This is the second offering from the duo of Kit Downes and Tom Challenger, the first being "Wedding Music", an album of pipe organ and tenor saxophone duets using a conventional idea of melody and improvisation. "Vyamanikal", their new album, takes a sharp left turn musically, giving us a very interesting new perspective on the duos musical thinking. On "Wedding Music" Kit and Tom concentrated on their instruments as the main sound producing sources, on this release the duo have taken all aspects of their performance into account. Using everything around them to create a truly original musical vision which includes not only the two instruments, but also the ambience of each church and the sounds that filter into them. Recorded in 5 different churches in Suffolk, England, the duos label describes it as "[...] a collection of transcendent improvisations where the primordial moans and whistles of remote organs meld with gossamer saxophone.", and indeed they are!
Listening to this album a few names came to mind, ambient musician, Biosphere, the sound artists Tim Hecker or even the work of Ben Frost. Although this acoustic duo's music is far from the sonic world of the aforementioned artists, it does have some similarities. Downes and Challenger's music is made up in real time, with no electronic manipulation, but their interest in capturing, and using, the space that they perform in does come through. The sound of the pumps or vibrations produced from the different organs used, gives the music an effect like being in the engine room of a ship. Apart from these sounds you can also hear birds singing away (inside the church?), giving a very live feeling to what you are hearing.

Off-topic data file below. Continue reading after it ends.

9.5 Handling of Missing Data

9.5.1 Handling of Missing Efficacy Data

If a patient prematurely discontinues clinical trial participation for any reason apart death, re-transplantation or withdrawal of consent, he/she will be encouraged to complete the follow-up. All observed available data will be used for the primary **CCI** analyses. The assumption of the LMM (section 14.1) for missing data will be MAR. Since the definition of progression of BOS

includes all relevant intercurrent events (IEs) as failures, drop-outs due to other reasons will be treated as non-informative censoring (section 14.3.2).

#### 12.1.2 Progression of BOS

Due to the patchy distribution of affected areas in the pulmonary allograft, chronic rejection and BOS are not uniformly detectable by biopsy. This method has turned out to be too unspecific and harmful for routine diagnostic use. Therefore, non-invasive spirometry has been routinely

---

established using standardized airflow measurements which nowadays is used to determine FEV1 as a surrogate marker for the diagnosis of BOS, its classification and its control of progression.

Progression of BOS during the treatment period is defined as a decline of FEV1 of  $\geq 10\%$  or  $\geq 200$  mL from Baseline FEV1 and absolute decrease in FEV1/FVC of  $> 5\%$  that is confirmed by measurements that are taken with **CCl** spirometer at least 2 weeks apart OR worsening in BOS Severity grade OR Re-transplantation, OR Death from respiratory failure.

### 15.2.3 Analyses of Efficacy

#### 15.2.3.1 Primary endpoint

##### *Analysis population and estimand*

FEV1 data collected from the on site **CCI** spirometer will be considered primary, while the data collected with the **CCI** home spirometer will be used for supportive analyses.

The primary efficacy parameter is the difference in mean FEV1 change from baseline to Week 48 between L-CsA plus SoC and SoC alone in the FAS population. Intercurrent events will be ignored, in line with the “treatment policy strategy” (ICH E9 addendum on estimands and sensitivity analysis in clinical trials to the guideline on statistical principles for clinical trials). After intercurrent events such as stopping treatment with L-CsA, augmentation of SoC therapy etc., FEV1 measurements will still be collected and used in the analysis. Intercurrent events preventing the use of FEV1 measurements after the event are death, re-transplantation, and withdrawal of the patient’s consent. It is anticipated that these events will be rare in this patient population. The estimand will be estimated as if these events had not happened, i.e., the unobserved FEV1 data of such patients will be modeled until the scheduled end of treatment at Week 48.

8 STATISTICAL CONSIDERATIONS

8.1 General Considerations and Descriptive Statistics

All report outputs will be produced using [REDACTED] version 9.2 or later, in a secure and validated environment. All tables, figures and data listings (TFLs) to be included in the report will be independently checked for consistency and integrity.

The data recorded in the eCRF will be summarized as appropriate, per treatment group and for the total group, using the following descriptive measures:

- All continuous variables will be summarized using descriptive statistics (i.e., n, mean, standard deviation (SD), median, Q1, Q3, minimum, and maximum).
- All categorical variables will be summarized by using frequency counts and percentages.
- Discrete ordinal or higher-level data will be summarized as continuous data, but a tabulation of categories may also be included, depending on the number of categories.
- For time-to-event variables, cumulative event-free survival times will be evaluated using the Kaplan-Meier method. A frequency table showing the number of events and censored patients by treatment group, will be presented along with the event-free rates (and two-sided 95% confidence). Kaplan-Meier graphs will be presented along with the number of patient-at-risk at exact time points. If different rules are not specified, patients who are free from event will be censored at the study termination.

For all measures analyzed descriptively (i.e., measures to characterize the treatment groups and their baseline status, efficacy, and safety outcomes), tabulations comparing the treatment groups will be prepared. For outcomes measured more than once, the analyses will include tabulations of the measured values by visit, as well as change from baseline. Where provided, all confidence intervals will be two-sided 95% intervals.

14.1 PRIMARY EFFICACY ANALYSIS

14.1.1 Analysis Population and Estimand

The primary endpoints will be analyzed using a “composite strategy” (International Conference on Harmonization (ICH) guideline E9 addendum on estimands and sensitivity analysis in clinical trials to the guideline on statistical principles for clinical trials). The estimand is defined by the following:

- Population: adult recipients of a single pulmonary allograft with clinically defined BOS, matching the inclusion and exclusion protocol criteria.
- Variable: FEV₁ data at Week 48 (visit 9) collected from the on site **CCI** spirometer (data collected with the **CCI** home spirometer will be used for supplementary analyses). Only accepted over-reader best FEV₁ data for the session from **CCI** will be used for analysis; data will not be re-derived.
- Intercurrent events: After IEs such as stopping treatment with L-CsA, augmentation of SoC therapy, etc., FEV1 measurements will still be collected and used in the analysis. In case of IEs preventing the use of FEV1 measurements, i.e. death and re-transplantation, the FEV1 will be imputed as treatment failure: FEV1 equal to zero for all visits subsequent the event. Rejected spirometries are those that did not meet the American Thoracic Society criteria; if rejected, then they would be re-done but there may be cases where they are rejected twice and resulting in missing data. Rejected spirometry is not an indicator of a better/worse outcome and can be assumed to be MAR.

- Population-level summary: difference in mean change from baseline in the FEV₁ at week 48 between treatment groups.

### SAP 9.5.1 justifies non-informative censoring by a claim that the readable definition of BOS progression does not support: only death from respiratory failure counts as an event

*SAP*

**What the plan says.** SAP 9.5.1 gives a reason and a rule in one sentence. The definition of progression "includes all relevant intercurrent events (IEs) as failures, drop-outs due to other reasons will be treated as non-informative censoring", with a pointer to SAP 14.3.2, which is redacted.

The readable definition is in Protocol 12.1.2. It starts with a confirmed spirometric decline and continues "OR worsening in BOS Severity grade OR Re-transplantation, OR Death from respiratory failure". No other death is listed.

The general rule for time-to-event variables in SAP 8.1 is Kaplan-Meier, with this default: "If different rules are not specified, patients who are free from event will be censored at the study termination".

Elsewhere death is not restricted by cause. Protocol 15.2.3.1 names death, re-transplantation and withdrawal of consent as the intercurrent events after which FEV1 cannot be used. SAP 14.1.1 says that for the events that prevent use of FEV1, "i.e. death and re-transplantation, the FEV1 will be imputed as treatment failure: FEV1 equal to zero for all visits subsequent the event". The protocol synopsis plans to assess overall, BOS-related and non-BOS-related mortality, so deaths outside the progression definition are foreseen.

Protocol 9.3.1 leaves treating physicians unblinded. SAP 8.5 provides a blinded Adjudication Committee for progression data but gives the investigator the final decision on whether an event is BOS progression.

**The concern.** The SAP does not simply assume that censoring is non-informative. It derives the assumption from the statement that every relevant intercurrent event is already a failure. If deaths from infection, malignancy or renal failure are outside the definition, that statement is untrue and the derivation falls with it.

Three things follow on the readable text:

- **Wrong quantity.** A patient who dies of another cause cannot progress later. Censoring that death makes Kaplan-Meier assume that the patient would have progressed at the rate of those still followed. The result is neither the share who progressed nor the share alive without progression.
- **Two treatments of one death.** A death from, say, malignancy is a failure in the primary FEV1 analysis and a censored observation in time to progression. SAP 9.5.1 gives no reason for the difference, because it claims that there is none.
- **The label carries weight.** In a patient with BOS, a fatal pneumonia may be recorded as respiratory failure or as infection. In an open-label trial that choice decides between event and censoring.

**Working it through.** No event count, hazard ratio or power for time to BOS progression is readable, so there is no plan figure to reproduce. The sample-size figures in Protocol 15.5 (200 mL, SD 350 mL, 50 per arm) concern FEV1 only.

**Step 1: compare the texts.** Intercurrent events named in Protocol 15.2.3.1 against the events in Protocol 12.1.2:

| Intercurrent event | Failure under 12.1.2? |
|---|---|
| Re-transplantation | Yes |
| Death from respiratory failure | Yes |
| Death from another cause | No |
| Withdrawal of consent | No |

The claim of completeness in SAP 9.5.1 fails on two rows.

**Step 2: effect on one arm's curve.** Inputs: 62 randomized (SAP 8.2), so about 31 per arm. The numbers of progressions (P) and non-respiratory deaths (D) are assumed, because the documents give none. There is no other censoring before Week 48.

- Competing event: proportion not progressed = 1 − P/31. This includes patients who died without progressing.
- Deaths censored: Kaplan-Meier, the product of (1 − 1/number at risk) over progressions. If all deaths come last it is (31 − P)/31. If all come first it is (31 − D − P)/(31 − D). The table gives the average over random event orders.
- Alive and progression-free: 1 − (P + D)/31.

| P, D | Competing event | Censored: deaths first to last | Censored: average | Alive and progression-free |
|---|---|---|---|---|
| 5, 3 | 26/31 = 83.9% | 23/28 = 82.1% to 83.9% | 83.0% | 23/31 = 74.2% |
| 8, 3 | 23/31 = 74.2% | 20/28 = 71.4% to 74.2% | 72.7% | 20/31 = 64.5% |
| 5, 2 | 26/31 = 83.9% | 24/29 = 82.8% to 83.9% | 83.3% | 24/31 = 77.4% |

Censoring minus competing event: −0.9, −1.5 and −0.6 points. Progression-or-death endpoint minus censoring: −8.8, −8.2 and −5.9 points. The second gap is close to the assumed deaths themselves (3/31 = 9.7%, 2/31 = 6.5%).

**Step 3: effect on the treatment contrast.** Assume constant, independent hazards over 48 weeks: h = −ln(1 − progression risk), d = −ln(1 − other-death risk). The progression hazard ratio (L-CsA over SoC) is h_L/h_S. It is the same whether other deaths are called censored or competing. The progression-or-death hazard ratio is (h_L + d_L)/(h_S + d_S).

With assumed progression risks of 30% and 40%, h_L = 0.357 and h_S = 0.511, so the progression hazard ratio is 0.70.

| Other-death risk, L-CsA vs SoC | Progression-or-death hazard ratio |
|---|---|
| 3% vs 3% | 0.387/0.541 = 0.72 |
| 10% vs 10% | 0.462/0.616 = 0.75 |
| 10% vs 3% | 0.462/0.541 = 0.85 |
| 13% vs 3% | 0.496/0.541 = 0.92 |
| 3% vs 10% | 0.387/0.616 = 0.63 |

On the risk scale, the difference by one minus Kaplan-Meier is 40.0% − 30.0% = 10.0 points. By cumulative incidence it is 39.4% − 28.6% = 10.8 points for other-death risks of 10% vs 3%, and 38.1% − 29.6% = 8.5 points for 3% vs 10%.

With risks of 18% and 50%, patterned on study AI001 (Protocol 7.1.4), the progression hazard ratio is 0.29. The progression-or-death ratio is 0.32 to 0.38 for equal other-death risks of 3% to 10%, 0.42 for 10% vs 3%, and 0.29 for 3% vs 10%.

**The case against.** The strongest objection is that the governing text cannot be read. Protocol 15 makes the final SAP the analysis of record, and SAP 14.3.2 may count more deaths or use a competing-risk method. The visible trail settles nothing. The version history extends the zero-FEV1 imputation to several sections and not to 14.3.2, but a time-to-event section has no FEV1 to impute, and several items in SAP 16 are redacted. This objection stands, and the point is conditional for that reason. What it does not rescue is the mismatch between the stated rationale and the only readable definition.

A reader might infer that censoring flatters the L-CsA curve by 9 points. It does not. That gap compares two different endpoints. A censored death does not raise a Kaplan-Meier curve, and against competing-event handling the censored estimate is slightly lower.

The music itself is far from the bold melodic statements that came with "Wedding Music". On this record everything is very minimal, low organ drones swirl around dissonant chords that hover in the air, rarely resolving in any logical sense. The saxophone of Tom Challenger almost caresses these rich organ sounds in a way that feels like he is coaxing a mythical beast (of some sort) out into the open! The two musicians build gradually on these strange and almost unnatural atmospheres throughout the seven pieces, finding imperfections and reflections in the church's acoustics which they develop into their drone quality improvisations. The result of this is that the duo has really brought together their musical vision in a very original, and although I speak of monsters and unnatural sounds the music is in its own way better described as spiritual and hypnotic.
Speaking of 'spiritual' may explain the title "Vyamanikal", which, as we're told, comes from an adaptation of early 20th century Sanskrit texts talking about aerospace technology and flying vehicles in ancient Sanskrit epics. Whatever the meaning, the music the duo makes is magical, or even spellbinding, in the true sense of the word.
Lastly, you'll have noticed I haven't described the individual tracks as, if you're curious, you'd do better to visit Slip's Bandcamp site where you can hear the album, meditate on the music, and even buy it - its a limited edition CD and/or cassette version.
Note: I'm not sure if there's physical CDs for sale, but, Slip kindly sent me a copy which comes in an intriguing presentation, and certainly well worth getting if you're interested in hard digital versions.